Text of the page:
Should political parties organize their internal affairs in a (more) democratic way? By this, I do not mean merely allowing party members to select candidates for a presidential election or to elect the president of the party. The question is also whether party members should be involved in the writing of political programs and in deciding which policies to pursue.
The answer might seem obvious at first sight: given that parties play an important democratic function (aggregating multiple demands and uniting citizens behind competing political projects), it would seem odd if they were themselves organized undemocratically. And yet we know that parties tend to be very hierarchical – it has even been described as an “iron law”. To what extent is this regrettable?
Parties are private associations that aim, if not to rule, at least to secure political presence in order to promote some political ideas. No one is forced to adhere to these ideas. Thus, if you do not like a party’s ideas, you are free to vote for another one or for none. From this perspective, there is no principled reason to ask for intra-party democracy. It is up to parties to decide whether they have a predefined ideological line or want to involve party members in shaping this ideological line. They might have strategic reasons to opt for the latter option if it increases their chances of electoral success for example. Yet no party is morally obliged to be electorally successful. Hence, absent principled reasons to democratize, one could consider that it is their choice to be strategic or not.
It seems to me however that this argument has much more strength in PR systems, where voters can choose among a plurality of parties without jeopardizing their chances to have an impact, than in majoritarian systems, with two dominant parties. The reason is that citizens’ real freedom to choose between competing parties is higher in the former. In majoritarian systems, if you disagree with the policy choices of your preferred party, you are left with an unattractive choice between a) abstention, thus losing the benefits of participation; b) voting for the other dominant party, which might be incompatible with your political values; or c) voting for a minor party, with practically no chance of impact (and a risk to strengthen your political opponents). In other words, the exit options of party members, in majoritarian systems, are reduced, which negatively affects their real freedom to choose.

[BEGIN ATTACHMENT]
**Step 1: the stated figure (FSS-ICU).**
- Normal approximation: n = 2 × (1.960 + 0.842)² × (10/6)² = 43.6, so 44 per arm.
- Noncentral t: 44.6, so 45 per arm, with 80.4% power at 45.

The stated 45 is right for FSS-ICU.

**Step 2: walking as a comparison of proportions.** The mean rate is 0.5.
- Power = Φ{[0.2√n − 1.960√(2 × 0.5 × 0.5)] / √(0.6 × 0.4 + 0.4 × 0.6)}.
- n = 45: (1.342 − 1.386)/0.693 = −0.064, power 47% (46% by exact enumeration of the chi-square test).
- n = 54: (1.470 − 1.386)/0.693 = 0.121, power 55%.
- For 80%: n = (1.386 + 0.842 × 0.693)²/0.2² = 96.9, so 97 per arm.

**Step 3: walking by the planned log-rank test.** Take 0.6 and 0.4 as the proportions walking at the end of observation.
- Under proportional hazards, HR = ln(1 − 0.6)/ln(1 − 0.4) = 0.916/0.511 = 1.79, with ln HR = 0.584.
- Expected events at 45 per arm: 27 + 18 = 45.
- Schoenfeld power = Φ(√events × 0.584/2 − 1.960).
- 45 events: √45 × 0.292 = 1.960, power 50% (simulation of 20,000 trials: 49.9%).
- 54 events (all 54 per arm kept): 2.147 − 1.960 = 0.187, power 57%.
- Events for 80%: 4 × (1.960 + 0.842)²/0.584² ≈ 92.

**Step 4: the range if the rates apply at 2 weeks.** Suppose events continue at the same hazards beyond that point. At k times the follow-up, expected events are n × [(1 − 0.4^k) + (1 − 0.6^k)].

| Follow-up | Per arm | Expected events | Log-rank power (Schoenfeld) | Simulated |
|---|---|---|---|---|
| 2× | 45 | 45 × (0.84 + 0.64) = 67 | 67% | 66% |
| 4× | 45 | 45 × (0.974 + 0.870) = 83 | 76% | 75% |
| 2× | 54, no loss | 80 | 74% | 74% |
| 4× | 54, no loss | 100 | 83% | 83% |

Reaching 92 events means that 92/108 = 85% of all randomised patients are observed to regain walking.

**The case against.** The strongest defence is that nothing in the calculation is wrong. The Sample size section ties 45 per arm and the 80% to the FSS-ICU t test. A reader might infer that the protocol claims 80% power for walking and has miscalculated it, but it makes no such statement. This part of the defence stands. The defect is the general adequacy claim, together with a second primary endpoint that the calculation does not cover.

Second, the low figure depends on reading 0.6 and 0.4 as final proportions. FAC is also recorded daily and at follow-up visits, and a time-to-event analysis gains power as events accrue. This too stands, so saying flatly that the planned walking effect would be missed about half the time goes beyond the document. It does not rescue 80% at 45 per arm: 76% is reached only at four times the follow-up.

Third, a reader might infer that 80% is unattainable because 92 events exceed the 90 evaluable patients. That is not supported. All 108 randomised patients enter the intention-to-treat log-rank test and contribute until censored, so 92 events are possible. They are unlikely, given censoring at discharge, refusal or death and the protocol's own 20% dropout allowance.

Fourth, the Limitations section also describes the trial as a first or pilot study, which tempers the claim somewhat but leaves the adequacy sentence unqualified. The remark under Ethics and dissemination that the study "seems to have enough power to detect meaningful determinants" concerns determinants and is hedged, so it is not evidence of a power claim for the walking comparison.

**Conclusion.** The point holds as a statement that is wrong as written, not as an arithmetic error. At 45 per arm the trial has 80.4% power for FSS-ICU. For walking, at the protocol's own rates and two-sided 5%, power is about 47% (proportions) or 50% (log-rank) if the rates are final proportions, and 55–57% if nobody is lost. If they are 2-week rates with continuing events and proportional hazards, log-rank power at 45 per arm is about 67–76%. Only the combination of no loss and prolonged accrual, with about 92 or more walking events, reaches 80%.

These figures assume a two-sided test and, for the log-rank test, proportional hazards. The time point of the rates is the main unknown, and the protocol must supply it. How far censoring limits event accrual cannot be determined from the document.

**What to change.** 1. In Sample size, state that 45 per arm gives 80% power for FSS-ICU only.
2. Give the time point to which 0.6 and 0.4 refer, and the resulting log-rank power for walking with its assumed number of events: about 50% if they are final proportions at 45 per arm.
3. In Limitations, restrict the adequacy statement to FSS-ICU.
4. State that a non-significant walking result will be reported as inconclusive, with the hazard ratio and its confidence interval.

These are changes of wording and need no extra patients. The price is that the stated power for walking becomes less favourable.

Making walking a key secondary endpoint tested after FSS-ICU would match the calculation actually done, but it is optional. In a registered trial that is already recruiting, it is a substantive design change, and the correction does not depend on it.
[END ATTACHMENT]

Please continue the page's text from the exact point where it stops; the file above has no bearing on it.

Thus, it seems that the principled argument (as opposed to strategic arguments) for intra-party democracy is much stronger in majoritarian systems than in PR systems. Because we want voters to have genuine opportunities to weigh on collective decisions, and because this freedom is really weak when they face only two options and have no say on the determination of these options, we should press for (or regulate in favor of) more intra-party democracy in these contexts. In PR systems, however, to the extent that the supply of parties is sufficiently diversified, the claim for the need to democratize parties is weaker.
Sadly, in reality, it seems that parties are much more open to intra-party democracy in PR systems than in majoritarian ones, but this does not affect the normative analysis.
A last point: the case for (more) intra-party democracy might also depend on other available opportunities for political participation. In the age of party democracy, where parties had a quasi-monopoly on the channeling of citizens’ political aspirations, the case for intra-party democracy might have been stronger than it is today. In countries where citizens have a right of initiative, petition, or are involved through deliberative mini-publics, the case might be weaker.
To conclude, I do not mean to suggest that intra-party democracy is not valuable in itself. I believe that it is an important way of making sure that parties remain connected with their partisans. I also believe that parties might need it nowadays to regain legitimacy. Yet the point I wanted to make is a more modest one: it is not obvious that parties should always be democratic. In some contexts, it might be legitimate for them to hold to a strict ideological line, as long as voters face sufficient alternative options.